BOSTON (CBS) — On this episode of “As The DeflateGate Turns” …
Yes, Thursday marks Day 32 of the never-ending saga known as “DeflateGate,” and there were some developments. No, they don’t match up to Wednesday’s bananas back-and-forth, ESPN-on-ESPN crime, but they are nevertheless significant (relatively speaking).
The Colts Alerted The NFL In The Days Leading Up To The AFC Championship Game That The Patriots Might Use Underinflated Footballs
Colts general manager Ryan Grigson spoke to the media at the NFL Combine in Indianapolis on Thursday, and he admitted that the Colts had a hunch that the Patriots liked to use underinflated footballs. So, the Colts told the NFL to be on alert for such an infraction during the AFC Championship Game.
The Boston Herald’s Jeff Howe has Grigson’s quote: “Earlier that week prior to the AFC Championship Game, we notified the league about our concern. We went into the game. We had some issues, but we’re going to do what we can and that’s participate with the league in the investigation and wait until the Wells report comes out. We really have no other recourse but to wait until that investigation comes about. … We had concerns just like any general manager would do, wants their team to play on a level playing field. We took the proper steps to try to ensure that. It’s up to the league to make sure that happens. If the rules were broken, we’ll see. If not, that’s what the investigation is for. But again, we’re just doing our jobs and trying to ensure we give our team the best chance to win in a level playing field.”
Grigson responded to all related questions on the matter by deferring to the ongoing investigation by Ted Wells.
Grigson’s admission raises two key questions. First, what made the Colts believe the Patriots used underinflated footballs? Were they tipped off by the Ravens, as some have suggested, or did they first notice it back in their November matchup in Indy, as others have said?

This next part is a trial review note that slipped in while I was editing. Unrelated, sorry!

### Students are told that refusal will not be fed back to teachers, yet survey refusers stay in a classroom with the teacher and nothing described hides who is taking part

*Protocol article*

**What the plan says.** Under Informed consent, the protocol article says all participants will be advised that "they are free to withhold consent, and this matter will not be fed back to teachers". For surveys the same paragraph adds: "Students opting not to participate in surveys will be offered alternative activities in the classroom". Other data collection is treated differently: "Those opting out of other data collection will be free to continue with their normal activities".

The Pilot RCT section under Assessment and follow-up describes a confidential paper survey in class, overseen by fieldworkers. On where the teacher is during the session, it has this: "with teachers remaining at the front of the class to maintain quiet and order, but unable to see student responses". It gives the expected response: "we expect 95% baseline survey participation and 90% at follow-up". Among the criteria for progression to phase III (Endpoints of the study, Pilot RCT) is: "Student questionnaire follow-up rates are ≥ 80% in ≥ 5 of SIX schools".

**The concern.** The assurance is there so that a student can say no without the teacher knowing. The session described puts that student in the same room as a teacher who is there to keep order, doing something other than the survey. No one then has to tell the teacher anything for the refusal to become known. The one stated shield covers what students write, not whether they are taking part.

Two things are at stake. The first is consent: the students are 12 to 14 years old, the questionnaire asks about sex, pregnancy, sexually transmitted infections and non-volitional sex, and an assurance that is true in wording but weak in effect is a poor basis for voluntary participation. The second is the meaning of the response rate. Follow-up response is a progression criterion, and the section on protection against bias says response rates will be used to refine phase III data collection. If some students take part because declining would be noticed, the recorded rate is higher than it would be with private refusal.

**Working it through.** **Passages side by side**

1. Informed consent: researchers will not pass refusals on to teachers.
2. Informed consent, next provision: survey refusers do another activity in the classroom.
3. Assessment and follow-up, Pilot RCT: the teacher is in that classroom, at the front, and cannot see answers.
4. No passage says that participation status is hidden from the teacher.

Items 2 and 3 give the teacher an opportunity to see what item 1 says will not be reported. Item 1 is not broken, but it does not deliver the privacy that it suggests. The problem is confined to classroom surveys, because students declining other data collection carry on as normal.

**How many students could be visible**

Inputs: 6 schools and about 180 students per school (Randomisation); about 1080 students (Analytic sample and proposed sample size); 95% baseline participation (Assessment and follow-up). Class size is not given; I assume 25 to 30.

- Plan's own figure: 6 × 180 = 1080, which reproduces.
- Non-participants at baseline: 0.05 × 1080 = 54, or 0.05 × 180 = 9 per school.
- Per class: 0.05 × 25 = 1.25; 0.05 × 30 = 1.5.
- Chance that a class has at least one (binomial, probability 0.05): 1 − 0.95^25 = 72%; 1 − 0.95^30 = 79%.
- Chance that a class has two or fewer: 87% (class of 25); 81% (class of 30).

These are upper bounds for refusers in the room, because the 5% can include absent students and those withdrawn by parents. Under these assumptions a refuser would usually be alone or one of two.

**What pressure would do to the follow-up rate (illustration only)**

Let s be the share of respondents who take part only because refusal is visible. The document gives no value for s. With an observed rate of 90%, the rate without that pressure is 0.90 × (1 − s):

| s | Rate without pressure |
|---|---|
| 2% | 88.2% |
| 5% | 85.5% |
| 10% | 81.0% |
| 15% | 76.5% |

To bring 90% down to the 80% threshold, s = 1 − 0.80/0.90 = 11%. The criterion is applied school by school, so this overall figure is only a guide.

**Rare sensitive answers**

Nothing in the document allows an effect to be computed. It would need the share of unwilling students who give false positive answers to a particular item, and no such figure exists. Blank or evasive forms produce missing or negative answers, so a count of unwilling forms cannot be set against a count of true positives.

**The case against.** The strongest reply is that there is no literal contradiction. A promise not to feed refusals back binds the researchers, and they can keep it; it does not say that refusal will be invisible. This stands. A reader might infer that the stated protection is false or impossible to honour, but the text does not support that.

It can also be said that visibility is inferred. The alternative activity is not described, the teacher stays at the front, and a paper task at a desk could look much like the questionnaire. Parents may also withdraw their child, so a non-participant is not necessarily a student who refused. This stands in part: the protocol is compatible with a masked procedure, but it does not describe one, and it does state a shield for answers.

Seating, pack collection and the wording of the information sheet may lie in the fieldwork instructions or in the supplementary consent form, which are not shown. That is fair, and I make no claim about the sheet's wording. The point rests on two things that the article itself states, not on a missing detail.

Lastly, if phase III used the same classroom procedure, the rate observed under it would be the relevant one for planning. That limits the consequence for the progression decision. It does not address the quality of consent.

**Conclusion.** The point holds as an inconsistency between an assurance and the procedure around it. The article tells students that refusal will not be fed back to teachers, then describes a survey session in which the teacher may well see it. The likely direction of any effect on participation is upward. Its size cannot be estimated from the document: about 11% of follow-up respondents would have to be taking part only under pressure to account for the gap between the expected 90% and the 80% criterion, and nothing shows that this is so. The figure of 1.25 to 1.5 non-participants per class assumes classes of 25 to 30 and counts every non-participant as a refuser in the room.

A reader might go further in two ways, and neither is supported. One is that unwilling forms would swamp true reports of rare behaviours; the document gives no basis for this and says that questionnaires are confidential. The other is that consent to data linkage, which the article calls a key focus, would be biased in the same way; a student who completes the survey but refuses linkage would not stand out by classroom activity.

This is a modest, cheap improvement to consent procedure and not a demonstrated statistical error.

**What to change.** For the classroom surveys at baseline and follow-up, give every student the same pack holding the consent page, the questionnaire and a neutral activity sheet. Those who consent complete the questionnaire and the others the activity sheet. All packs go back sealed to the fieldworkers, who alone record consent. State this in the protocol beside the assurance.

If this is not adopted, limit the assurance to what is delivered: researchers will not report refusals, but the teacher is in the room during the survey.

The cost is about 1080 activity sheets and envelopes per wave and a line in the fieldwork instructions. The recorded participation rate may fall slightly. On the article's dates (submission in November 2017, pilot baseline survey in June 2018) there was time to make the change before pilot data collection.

The bigger question, though, is this: What did the NFL do after the Colts alerted them to this concern?
If the NFL did nothing and instead operated on “high alert” during the game, was it a sting operation? Did the league (namely, Mike Kensil) want to catch the Patriots in the midst of some felonious behavior instead of issuing a warning ahead of time? And if it’s the former, wouldn’t the cluster that Adam Schefter reported this week make the NFL look awfully bad in this whole thing?
Which brings us to the second revelation from Thursday.
The Patriots Actually Alerted Officials To Some Suspicious Activity Involving The Footballs During The AFC Championship Game
The leaks continue to spring from the league’s investigation, with this one coming from Pro Football Talk.
The website reported that the NFL employee who got caught stealing balls and selling them for personal profit is named Scott Miller. PFT explained that when it comes time to use a special teams ball, the kickers prefer the “K1” ball, which is really just the kicking ball which they were able to manipulate to their liking the best they could in their limited time with the ball before the game.
So after the Patriots scored the game’s first touchdown — a 1-yard run by LeGarrette Blount — the Patriots noticed that the K1 ball was not brought out for the PAT. So the Patriots asked the officials where the K1 ball went, and they began tracking it down. At that point, Miller realized people were onto him, so he brought the ball back to the field area.
“Video does not exist of Miller giving the football he had taken to [Patriots employee Jim] McNally, but it’s possible to infer that Miller gave the same football to McNally that McNally then tried to give to the game officials,” Mike Florio wrote.
McNally, you’ll remember, is the man who was vilified on Wednesday due to a premature and incomplete Outside The Lines report, only to be saved later in the day by Schefter. Like Florio noted, there’s apparently no video evidence connecting Miller to McNally, but it’s not too difficult to connect A to B in this case.
This bit of news, just like Grigson’s comments, raise questions. Apparently, Miller had been stealing balls to sell for his own personal profit for quite some time. Was the league aware of this? If so, why was he working the AFC Championship Game, when officials were already on high alert due to the Colts’ telling the league about the Patriots?
And if the Patriots had tampered with the footballs, why would they alert the officials to some foul play during the game?
Oh, and one more — how much more DeflateGate can the world take? Based on the past few days and weeks, the soap opera may never end.